Quite often I get asked, "What does Fair Trade means to me?”

First, Fair Trade applies only to marginalized producers (specifically farmers or artisans) who do not have opportunities to market their products.  Most of the time they fall into the poorest group of their community, living without access to basic resources and living wages. This group of producers is usually at risk of being exploited due to lack of education and great obstacles they face to market access. Additional social factors like belonging to an ethnic minority further adds to an artisan falling into a marginalized sector.

Women artisans handcrafting cotton paper journals in North West India. 

Women artisans handcrafting cotton paper journals in North West India. 

Because of this, artisans already engaged in trade or those with a decent job and benefits (e.g. a factory job) do NOT qualify as marginalized. Fair Labor standards are primarily focused on fair wages and basic workplace rights for producers.

What sets Fair Trade apart from Fair Labor is the holistic approach to supporting producers. Fair Trade goes way beyond fair wages. Though providing a fair wage to artisans is key, many of them will still find themselves in hardship conditions for several reasons. Here are some examples that producers face:

  • Lack of product readiness, little market viability, inadequate product design and poor quality
  • Logistical issues like lack access to raw materials and the inability to ship reliably
  •  Technical problems like inferior quality tools, insufficient skills and training, and production process issues
  •  Organizational challenges like inadequate market knowledge and lack of production infrastructure
Literacy program sponsored by Matr Boomie to women artisans in Rajasthan, India. 

Literacy program sponsored by Matr Boomie to women artisans in Rajasthan, India.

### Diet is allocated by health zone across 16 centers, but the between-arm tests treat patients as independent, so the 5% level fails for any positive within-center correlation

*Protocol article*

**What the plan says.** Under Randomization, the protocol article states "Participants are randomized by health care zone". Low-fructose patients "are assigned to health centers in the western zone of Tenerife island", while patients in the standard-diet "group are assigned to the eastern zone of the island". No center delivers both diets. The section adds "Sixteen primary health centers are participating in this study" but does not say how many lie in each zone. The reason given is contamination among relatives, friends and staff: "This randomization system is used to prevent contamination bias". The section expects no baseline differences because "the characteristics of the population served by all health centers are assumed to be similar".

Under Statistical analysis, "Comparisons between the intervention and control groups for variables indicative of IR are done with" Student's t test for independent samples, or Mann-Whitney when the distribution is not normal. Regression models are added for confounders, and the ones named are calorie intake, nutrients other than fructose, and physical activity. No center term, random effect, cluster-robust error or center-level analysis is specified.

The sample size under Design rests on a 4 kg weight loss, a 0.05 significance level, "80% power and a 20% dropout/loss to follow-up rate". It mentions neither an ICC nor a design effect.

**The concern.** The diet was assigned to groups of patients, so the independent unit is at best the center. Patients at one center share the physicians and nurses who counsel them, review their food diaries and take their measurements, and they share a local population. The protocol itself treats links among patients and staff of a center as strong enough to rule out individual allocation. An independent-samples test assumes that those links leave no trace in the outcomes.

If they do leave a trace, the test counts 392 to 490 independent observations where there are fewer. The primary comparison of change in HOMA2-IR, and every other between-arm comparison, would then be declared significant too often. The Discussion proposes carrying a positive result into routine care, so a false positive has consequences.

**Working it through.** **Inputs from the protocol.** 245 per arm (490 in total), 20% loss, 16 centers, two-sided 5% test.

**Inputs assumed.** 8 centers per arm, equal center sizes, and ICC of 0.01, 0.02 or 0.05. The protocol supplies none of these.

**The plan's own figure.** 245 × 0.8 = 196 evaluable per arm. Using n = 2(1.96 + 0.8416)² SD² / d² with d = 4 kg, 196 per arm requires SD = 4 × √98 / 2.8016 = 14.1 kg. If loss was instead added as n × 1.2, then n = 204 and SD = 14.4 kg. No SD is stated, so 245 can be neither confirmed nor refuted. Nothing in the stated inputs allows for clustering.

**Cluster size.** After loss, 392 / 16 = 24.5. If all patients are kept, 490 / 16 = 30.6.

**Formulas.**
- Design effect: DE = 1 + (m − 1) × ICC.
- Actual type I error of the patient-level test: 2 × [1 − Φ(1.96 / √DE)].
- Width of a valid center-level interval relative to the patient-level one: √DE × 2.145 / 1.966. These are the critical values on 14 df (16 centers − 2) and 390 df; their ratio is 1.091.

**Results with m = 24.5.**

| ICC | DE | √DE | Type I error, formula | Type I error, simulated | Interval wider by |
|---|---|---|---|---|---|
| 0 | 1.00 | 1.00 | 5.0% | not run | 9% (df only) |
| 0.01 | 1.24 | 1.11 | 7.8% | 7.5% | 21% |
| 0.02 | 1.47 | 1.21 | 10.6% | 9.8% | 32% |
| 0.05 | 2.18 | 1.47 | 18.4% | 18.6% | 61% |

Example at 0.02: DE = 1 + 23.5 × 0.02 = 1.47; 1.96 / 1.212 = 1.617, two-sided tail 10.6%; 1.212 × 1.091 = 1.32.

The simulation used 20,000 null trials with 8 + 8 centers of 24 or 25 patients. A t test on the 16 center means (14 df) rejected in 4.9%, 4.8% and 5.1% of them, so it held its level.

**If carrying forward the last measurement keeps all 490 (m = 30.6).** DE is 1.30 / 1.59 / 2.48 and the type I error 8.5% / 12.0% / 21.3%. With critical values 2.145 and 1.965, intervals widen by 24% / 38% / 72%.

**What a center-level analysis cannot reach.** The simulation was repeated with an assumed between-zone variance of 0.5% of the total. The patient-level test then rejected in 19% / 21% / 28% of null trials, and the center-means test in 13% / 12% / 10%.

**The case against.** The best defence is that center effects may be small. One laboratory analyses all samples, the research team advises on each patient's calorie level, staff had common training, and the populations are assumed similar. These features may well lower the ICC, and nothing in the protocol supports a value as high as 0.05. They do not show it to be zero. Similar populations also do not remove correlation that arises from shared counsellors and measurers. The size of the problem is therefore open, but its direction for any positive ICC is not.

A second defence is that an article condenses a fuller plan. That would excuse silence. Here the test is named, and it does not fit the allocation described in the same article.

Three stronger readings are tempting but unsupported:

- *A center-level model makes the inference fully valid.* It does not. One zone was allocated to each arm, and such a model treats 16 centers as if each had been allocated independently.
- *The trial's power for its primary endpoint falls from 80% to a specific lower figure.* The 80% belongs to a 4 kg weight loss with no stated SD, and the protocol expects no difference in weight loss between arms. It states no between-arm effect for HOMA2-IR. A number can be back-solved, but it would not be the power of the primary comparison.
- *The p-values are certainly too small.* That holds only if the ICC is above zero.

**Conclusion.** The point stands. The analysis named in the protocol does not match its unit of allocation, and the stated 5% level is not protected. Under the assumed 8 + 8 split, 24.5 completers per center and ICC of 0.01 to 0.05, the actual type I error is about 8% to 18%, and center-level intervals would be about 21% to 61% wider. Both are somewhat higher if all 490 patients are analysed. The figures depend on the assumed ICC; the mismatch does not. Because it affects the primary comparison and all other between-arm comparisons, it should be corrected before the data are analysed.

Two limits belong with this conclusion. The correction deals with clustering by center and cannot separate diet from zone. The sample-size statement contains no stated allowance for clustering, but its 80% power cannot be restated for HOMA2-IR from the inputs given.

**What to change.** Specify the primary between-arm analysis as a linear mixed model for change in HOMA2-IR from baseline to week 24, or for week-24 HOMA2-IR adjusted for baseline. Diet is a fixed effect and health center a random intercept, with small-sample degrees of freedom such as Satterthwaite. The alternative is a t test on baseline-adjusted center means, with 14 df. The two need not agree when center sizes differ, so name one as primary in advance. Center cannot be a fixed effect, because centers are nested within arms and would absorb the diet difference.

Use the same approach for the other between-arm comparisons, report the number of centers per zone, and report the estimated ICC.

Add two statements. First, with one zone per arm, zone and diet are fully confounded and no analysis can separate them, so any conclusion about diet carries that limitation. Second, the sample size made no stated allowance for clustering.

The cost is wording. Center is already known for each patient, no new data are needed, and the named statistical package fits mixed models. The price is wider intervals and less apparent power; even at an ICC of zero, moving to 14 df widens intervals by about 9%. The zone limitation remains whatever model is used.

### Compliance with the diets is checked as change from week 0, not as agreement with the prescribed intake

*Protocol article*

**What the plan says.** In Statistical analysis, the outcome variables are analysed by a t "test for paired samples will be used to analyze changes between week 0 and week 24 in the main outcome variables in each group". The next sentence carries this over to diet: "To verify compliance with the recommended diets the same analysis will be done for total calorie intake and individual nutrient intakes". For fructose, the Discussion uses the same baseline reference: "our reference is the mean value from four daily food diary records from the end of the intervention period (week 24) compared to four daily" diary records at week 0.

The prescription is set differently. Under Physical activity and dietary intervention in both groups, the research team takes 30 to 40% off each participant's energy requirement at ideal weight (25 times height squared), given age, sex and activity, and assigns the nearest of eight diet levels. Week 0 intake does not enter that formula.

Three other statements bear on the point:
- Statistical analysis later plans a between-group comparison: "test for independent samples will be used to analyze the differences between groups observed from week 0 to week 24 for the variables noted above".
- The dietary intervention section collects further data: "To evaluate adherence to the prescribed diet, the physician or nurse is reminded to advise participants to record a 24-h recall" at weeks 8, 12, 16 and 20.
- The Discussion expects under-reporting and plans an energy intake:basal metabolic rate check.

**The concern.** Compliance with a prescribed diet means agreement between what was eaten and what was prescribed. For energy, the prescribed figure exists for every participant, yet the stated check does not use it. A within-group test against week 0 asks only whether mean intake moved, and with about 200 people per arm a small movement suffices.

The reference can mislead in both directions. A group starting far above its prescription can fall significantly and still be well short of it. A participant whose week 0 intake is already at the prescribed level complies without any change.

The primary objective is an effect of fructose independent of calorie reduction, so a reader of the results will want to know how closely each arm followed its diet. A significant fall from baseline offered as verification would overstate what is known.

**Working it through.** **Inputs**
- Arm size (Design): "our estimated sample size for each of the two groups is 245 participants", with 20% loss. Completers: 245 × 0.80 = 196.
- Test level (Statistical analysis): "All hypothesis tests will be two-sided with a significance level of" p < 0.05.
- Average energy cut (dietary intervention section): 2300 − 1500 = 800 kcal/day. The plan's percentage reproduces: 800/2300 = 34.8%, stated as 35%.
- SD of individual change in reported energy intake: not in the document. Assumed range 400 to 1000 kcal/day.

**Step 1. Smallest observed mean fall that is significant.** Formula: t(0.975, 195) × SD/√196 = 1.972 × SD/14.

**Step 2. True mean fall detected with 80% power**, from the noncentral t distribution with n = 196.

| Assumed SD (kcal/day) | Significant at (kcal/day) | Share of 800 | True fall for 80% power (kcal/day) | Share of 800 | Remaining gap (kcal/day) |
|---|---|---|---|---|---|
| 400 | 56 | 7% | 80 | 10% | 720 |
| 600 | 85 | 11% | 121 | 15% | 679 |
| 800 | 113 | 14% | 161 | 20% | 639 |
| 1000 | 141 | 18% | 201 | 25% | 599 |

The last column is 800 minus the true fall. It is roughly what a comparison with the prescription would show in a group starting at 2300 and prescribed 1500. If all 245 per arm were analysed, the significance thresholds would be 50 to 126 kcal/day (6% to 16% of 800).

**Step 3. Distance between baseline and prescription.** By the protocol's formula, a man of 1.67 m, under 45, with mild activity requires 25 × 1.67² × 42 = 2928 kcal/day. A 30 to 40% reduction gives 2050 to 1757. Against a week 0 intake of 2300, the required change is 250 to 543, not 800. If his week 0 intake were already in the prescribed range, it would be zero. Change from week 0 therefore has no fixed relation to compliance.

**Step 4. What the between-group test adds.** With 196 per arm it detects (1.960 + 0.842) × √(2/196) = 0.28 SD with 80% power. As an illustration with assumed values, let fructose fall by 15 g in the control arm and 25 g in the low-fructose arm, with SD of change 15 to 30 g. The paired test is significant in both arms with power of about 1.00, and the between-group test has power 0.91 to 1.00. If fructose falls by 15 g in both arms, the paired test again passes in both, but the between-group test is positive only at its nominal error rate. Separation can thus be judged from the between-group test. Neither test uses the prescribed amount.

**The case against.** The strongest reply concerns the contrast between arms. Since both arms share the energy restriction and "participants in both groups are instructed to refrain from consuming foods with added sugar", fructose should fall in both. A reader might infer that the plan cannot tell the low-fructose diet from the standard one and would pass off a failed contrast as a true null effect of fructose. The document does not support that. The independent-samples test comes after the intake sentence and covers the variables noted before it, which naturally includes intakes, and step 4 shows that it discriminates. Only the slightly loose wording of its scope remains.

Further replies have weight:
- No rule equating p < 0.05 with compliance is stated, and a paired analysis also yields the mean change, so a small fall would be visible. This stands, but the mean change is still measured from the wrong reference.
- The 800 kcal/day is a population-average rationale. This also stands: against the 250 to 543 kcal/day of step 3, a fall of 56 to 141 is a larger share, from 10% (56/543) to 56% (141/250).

Until these issues are addressed, paying an artisan more will not create sustainability. For example, if an artisan does not have access to good quality and well-priced raw material, their product will either be too expensive or of inferior quality. Either would be problematic for sustainable production. An easy shortcut would be to subsidize artisans by purchasing poor quality product or ones that are overpriced.  Fair Trade mandates instead that members explore the root of the market issue while empowering the artisan to improve their supply chain; the relationship is a much deeper level of partnership going beyond just buying and selling.

Sometimes Fair Trade is accused of protectionism or lowering product standards. In my opinion, is it quite the opposite. The Fair Trade movement is really about creating a respectful relationship focused on creating business solutions in order to connect more people to trade. From my experience, marginalized artisans can advance to become self-sustainable. That will always be the goal.

What sets Fair Trade apart from Fair Labor is the holistic approach to supporting producers. Fair Trade goes way beyond fair wages.